Amazon’s Counterfeit Crackdown: What It Really Means
With trust threatening to waver, Amazon is eager to be seen as taking its fake-goods problem seriously.
PHOTO CREDIT: Getty Images
For consumers shopping on Amazon.com, the prevalence of counterfeit merchandise is a nuisance. For entrepreneurs trying to build a business through e-commerce, it's a life-or-death matter. And Amazon's response to the problem to date as left many of them feeling like the retail giant doesn't much care about their plight, as several of them told me when I explored the issue for a feature in the March-April issue of Inc.
But Amazon wants sellers feeling like it takes their concerns seriously, and now it's dangling something they've been demanding for years: the ability to shut down counterfeit product listings themselves rather than having to report them and wait for a response. That's one of the promises of "Project Zero," the name Amazon has given to its newest anti-counterfeiting initiative. (The company has long claimed it has "zero tolerance for the sale of counterfeit items on our site," even if its actions didn't always square with those words.)
Just how big a deal is Project Zero? Will it finally put an end to the Kafkaesque ordeals of startups like RGK Innovations, whose Brush Hero cleaning device--as I detailed in my feature--was rapidly cloned by China-based fraudsters after its creators appeared on "Shark Tank"?
If so, it's unlikely to be quick or neat. For one thing, Project Zero's protections aren't yet widely available. Amazon has been running a pilot program with 15 selected brands for several months to test it out. Now it's opening it up, but brand owners have to apply to be added to the waitlist, and Amazon isn't saying how long they'll have to wait.
Functionally, that makes Project Zero not much different from what's known as gating or brand restriction, a practice whereby brand owners can control who can sell their products. Amazon established brand gating at the behest of powerful companies like Nike, which refused to sell on Amazon until it was granted the right of approval over third-party sellers in 2017. But Amazon doesn't make gating available to any brand that asks for it or publish criteria required to be eligible for it.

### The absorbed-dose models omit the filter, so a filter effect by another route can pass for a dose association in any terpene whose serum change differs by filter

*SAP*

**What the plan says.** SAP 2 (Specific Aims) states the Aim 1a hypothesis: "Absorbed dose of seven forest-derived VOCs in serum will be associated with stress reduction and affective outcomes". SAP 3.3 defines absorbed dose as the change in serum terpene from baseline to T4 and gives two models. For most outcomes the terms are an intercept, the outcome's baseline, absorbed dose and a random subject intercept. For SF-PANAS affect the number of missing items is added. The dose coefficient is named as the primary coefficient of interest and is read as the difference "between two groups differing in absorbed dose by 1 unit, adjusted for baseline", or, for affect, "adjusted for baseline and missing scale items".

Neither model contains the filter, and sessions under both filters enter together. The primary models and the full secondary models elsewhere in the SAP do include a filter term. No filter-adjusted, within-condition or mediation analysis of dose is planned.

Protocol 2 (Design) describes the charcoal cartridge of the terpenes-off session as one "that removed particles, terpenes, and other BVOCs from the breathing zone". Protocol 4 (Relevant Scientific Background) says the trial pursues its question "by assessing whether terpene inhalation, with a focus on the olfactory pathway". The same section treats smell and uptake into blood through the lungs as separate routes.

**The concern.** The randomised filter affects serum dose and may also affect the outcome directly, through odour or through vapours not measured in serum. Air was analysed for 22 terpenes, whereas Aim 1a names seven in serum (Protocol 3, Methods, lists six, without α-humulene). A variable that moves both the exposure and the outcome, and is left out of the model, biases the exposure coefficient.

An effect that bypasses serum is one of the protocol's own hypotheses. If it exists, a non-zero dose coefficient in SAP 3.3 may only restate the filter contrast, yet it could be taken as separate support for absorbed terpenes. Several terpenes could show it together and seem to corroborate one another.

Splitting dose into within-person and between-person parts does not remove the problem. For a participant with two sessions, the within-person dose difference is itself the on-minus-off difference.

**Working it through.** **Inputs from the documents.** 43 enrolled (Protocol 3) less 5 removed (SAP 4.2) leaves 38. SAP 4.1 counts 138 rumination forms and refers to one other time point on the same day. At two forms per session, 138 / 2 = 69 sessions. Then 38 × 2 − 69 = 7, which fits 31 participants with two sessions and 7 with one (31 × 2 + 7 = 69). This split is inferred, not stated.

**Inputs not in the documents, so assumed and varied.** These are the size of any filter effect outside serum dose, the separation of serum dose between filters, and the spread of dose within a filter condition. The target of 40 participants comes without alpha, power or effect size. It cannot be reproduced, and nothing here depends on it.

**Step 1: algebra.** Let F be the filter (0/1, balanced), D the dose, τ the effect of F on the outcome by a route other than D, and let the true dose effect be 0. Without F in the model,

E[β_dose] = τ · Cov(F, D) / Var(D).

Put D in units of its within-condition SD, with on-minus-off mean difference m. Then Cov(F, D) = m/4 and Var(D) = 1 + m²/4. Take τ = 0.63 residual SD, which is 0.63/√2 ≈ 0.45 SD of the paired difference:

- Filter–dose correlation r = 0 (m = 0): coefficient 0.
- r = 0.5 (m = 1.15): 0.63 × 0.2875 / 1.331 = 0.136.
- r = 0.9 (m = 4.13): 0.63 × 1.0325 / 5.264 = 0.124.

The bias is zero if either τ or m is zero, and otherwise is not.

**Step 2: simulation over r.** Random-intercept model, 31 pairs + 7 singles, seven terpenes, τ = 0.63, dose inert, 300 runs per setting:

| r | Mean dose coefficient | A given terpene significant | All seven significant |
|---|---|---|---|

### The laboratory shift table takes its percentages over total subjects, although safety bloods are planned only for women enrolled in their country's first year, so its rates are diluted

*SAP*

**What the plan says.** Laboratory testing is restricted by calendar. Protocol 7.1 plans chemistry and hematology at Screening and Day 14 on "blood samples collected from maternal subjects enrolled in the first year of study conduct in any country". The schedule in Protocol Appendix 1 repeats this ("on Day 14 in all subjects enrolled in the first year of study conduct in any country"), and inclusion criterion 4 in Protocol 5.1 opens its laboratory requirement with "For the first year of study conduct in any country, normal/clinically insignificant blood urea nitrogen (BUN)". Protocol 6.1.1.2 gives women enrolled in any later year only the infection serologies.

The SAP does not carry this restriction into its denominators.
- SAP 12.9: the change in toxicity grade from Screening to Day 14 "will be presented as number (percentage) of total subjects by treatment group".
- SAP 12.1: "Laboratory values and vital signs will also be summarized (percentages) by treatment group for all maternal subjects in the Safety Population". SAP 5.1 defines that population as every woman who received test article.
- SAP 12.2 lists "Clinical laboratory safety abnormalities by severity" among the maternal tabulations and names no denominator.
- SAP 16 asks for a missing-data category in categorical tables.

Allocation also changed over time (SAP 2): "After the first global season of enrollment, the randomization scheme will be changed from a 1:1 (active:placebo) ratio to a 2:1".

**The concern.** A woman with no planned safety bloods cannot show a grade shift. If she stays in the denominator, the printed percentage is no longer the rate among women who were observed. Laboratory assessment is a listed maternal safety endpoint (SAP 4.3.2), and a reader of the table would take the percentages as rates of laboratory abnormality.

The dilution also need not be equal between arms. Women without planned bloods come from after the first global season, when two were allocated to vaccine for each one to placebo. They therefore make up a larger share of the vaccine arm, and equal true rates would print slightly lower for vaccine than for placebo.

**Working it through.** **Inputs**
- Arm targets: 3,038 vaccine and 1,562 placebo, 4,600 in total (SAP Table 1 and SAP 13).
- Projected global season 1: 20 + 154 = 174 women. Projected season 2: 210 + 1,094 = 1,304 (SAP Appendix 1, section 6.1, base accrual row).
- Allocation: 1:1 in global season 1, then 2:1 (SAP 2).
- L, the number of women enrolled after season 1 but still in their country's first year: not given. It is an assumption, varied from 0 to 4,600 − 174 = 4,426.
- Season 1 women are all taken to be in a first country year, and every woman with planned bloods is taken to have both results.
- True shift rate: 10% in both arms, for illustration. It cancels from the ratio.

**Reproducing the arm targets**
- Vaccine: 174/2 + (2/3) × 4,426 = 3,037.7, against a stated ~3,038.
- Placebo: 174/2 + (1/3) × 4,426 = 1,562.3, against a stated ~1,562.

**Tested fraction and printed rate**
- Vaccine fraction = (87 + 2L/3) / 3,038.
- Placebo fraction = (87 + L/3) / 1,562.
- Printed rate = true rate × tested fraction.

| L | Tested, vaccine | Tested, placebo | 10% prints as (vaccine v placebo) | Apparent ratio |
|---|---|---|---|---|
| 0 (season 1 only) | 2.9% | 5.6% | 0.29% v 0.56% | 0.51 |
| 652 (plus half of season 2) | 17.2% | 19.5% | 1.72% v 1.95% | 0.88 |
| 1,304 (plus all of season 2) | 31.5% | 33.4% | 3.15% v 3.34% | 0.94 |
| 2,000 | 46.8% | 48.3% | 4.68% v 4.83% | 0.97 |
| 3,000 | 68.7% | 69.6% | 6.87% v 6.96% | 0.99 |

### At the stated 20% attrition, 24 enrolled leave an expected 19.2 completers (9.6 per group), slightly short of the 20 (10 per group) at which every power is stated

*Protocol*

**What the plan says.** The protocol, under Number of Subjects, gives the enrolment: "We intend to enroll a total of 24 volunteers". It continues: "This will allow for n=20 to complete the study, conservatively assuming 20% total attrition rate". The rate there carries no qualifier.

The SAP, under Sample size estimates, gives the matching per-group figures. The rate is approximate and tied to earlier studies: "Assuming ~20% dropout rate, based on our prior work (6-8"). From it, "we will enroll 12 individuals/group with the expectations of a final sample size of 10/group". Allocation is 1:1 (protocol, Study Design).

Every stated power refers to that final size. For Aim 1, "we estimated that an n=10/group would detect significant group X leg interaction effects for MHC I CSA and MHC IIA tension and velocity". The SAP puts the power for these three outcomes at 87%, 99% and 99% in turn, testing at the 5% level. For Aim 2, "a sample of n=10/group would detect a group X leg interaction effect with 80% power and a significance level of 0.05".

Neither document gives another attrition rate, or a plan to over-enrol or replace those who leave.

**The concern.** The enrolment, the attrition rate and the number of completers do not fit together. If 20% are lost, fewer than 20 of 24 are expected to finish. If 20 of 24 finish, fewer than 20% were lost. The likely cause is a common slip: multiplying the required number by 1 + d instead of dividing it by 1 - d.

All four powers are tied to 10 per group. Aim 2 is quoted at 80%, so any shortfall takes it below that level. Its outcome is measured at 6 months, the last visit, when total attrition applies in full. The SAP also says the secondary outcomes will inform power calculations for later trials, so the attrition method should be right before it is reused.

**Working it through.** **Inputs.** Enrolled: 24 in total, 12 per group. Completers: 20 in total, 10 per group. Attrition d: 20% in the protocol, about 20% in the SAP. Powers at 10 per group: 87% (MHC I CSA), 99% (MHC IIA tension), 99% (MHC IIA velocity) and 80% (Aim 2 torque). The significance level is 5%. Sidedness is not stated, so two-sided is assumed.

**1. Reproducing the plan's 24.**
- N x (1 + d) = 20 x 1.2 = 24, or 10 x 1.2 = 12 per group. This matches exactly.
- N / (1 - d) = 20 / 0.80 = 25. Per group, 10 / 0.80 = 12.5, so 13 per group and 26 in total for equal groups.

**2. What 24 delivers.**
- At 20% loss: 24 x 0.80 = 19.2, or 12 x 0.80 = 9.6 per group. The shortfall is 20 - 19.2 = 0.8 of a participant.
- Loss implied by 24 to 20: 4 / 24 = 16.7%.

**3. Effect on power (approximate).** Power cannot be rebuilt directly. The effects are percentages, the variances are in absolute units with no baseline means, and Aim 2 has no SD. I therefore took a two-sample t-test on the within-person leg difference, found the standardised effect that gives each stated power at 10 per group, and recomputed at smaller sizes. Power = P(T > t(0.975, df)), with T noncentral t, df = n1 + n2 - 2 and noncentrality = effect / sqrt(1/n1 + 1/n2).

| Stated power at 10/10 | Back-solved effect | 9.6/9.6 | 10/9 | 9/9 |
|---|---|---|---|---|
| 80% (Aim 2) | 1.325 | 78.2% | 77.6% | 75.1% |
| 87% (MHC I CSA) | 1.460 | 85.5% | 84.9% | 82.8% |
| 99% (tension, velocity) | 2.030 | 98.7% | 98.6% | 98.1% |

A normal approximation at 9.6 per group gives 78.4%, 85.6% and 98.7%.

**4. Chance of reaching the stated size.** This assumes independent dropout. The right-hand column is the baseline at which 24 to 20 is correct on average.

Another aspect of Project Zero is called "product serialization," which involves creating unique barcodes for every individual unit; items claiming a protected brand but lacking the barcode can be identified as they pass through Amazon warehouses and seized.
But serialization isn't totally new. Last year, Amazon began offering a similar sounding service called Transparency. It's a money-maker for Amazon, with the codes costing a few cents per item. (An Amazon spokesperson told me the Transparency codes were free for sellers who printed their own; it's unclear whether product serialization will work that way as well. The Amazon spokesperson wasn't immediately available to comment on Project Zero.)
There are signs that Amazon is increasingly worried the abundance of fake goods on its platform threatens to damage the trust consumers place in it. This month, in its latest annual report to shareholders, the company identified counterfeiting as a risk factor that could negatively impact sales.
Kevin Williams, RGK Innovations' CEO, told me "I love the idea" of being able to remove counterfeit item listings himself. It would certainly have saved him many hours of back-and-forth with representatives of Amazon's marketplace managers.
But he noted that other tools and tactics Amazon has introduced to curb counterfeiting have been abused in ways Amazon failed to foresee. Scammers have been known to flag legitimate sellers sellers as offering counterfeit or defective goods in order to get their privileges suspended so they can "hijack" valuable product listings. "I imagine the rollout will have a boatload of unforeseen consequences," Williams says.
With Amazon, that's usually a safe bet.